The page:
Frogs vs. Toads – Toxicity

Both frogs and toads can be poisonous, however only toads possess poison glands behind their eyes.

Frogs, such as the Poison Dart Frog, can exude a poison through their skin. Scientists are currently unsure of what causes these frogs to be able to secrete such a poison, but they believe it to be something the frogs generate from plants or food in their wild habitats since the captive bred frogs are not toxic.

Tomato Frog
The Tomato Frog can exude a white substance from its skin when aggravated. This substance can be irritating if it comes into contact with human skin.

A toad’s toxicity comes from the poison glands behind its eyes. Whenever a toad feels threatened, it can secrete poison through its skin. This poison can then be ingested by a predator or come into contact with the skin of another animal (even a human handler) and cause irritation.

The same gland behind the toad’s eyes can also produce a separate compound that makes the toad taste awful when a predator tries to eat it. The predator will try to eat the toad and end up spitting it out due to the bad taste. Frogs do not possess these glands.

Frogs vs. Toads – Conclusion

These are not all the differences between frogs and toads, but they are the basic ones.

It should also be noted that the differences and similarities listed are discussed as generalities and that not all frogs or toads will fit neatly into one category or another. A good example of this is the Surinam Toad (Pipa pipa) which is technically a frog but looks very much like a toad and even has the word “toad” in its common name. We wrote a whole blog article discussing the unique nature of this frog that you can read here.

One thing that both frogs and toads have in common is that they make great pets. This is why Backwater Reptiles has a large selection of frogs for sale as well as a sizable collection of toads for sale.

Suriname Toad (Pipa pipa)

The Suriname Toad (Pipa pipa) is one very unique and fascinating amphibian. Everything about them – from their appearance to the manner they reproduce – is odd.

Because these amphibians are growing in popularity in the reptile/amphibian pet world, we thought we’d dedicate an entire blog post to them in which we’ll address the most frequently asked questions we get about these unusual animals.

Is the Suriname Toad actually a toad? Or is it a frog?

You’d think that because the word “toad” is in its name that Pipa pipa would be a toad, right? Although it does resemble a toad in color, it is still very much a frog.

Suriname toad - Pipa pipa
This is a front view of the Suriname Toad out of the water. These are some FLAT frogs!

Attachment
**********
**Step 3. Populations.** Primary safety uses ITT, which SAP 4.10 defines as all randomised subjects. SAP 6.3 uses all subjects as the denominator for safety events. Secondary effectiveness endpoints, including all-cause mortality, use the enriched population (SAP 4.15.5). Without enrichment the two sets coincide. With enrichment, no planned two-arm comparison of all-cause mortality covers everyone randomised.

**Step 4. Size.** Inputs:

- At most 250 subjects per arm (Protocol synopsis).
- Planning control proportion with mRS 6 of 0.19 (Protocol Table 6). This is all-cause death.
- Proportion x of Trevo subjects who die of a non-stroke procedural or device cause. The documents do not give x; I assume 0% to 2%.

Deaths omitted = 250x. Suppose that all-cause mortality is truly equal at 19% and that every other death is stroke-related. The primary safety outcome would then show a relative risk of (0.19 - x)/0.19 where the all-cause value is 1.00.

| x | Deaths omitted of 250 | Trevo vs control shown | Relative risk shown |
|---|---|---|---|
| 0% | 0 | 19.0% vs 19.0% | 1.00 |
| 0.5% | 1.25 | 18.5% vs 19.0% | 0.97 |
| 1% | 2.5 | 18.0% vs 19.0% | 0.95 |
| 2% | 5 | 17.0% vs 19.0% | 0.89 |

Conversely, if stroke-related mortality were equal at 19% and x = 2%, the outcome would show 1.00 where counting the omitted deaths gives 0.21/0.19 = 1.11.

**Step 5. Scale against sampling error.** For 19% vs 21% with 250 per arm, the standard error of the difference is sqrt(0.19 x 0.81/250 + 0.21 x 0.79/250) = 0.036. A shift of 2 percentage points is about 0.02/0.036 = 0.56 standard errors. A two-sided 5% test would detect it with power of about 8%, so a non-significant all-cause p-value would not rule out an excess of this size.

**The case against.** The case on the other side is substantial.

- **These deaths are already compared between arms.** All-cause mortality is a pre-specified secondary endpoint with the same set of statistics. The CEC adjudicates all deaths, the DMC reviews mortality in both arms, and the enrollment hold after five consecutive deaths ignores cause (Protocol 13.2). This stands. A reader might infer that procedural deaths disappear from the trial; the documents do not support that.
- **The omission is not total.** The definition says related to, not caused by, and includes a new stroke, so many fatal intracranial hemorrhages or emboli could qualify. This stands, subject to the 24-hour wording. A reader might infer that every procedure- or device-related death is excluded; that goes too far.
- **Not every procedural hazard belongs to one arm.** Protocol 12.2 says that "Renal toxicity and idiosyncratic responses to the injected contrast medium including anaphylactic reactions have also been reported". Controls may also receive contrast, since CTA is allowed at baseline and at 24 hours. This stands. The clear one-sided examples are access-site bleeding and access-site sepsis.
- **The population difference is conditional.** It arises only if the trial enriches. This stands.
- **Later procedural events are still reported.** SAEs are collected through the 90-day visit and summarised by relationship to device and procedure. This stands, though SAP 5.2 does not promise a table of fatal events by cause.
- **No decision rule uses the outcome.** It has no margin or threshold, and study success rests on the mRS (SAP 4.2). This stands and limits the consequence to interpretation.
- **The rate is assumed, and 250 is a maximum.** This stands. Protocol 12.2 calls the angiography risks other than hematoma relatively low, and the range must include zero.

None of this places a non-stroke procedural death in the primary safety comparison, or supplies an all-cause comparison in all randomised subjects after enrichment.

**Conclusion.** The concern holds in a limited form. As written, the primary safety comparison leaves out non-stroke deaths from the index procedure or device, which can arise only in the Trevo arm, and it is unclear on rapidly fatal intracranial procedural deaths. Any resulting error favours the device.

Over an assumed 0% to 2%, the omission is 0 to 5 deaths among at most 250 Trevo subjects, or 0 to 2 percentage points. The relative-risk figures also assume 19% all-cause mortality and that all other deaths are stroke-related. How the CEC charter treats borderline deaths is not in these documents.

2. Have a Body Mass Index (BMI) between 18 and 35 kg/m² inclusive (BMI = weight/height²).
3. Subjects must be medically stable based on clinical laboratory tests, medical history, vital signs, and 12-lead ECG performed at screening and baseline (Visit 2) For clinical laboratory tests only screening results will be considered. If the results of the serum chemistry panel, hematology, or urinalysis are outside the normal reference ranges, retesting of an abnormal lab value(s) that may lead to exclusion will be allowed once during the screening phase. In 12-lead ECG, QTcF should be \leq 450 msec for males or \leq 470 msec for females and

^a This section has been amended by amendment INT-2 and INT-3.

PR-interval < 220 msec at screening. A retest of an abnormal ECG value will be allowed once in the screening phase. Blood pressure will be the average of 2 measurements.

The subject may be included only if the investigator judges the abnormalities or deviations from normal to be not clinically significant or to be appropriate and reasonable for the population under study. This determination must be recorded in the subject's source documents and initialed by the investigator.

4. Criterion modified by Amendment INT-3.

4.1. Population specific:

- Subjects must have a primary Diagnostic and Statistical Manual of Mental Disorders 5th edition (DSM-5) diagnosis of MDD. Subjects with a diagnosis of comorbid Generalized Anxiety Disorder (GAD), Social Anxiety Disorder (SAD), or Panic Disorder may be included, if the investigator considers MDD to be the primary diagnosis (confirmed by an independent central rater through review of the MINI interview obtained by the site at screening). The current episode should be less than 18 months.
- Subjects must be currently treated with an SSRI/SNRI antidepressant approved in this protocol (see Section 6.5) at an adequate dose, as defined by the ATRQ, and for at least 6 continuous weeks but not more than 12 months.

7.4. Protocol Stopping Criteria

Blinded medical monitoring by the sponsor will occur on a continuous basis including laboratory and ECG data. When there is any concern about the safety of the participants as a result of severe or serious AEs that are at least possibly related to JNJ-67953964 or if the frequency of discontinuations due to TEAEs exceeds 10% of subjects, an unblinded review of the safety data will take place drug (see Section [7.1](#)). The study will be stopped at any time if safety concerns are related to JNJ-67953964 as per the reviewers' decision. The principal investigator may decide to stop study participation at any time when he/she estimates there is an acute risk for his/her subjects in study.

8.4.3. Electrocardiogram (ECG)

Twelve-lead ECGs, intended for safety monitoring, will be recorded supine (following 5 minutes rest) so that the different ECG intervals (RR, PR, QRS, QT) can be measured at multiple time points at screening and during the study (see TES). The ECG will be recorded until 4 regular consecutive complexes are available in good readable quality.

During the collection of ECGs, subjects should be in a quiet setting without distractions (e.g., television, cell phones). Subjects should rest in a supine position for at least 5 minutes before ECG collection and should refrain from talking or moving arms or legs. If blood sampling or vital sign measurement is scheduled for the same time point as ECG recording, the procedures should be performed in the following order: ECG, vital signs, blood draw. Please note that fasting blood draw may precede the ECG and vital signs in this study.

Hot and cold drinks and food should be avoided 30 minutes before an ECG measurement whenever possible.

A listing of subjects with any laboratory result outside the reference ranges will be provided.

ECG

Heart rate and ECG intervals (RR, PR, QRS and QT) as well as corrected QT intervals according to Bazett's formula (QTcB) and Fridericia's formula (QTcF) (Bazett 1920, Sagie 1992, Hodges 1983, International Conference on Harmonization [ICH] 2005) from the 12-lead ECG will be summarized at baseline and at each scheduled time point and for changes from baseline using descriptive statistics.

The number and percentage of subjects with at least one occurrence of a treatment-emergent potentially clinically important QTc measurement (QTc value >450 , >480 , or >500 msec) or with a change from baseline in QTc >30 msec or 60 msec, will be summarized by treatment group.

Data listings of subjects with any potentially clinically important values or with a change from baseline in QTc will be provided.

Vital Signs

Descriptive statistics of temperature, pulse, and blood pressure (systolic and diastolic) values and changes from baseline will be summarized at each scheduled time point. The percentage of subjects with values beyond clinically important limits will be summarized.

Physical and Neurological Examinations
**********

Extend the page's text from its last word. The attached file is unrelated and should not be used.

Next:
Toads live much of their life on dry land (albeit close to a water source), but Pipa pipa is an aquatic amphibian and actually spends most of its time in the water. While these frogs can leave the water, their body shape just isn’t designed that well for life on land. They are awkward on land, whereas in the water, they are quite at home and even graceful.

Frogs have thin, smooth skin that is usually wet, whereas toads have dry, nodular, bumpy skin. The Suriname Toad’s skin more closely resembles a frog’s because even though it does possess texture, overall it is smooth to the touch and nearly always wet.

Why are these animals so flat?

One of the attributes that draws hobbyists to Pipa pipa is its bizarre appearance. The first thing most people notice when seeing one of these frogs for the first time is how flat they are. Being flat helps them to camouflage and appear like leaf litter, wooden detritus, or other large sediment that settles to the bottom of murky ponds.

Their unique body shape also allows them to be streamlined when swimming.

Surinam Toad
You can see how this frog’s flat body shape helps it to look like detritus on the floor of a pond.

I’ve heard these frogs have amazing reproductive habits. Do they really hatch babies from their backs?

Yes! One of the most intriguing tidbits about the Suriname Toad is that rather than lay eggs that require hatching like most amphibians, Pipa pipa “hatches” fully formed froglets from the skin on its back! Unlike most amphibians which go through metamorphosis, the Surinam toad emerges as a fully formed miniature version of the adult frog.

After very elaborate mating rituals in which the males make clicking sounds underwater to attract a mate, the mating begins. While the male and female are performing the act, they somersault and do acrobatics that allow for the eggs to stick to the female’s back. The eggs will then sink into her back skin and form a “honeycomb” from which baby froglets will hatch.

Is the Suriname Toad endangered?

Thankfully, the Surinam Toad is listed as being an animal of “Least Concern” according to the IUCN Red List of Threatened Species.

They are commonly found and widespread throughout the Amazon Basin in South American countries.

How do I care for my pet Suriname Toad?

The nice thing about keeping Pipa pipa as a pet is that they are undemanding amphibians. They just need the bare minimum to be healthy and happy. A twenty gallon aquarium, which is the minimum recommended size for a single adult, an aquatic plant or two, and plenty of food is pretty much all that is needed.

Top view of Pipa pipa
The top view of Pipa pipa shows that it has weak front arms, powerful hind legs for swimming, a blocky triangular head, and beady little eyes.

Because they lack tongues, the Suriname toad is an ambush predator. Unlike a typical frog which will can extend its sticky tongue to catch food, this toad will sit unmoving until prey gets near it. Then it moves very quickly and snatches up anything small enough to fit in its mouth. They are happy to eat small feeder fish and earth worms which are readily available at any pet store.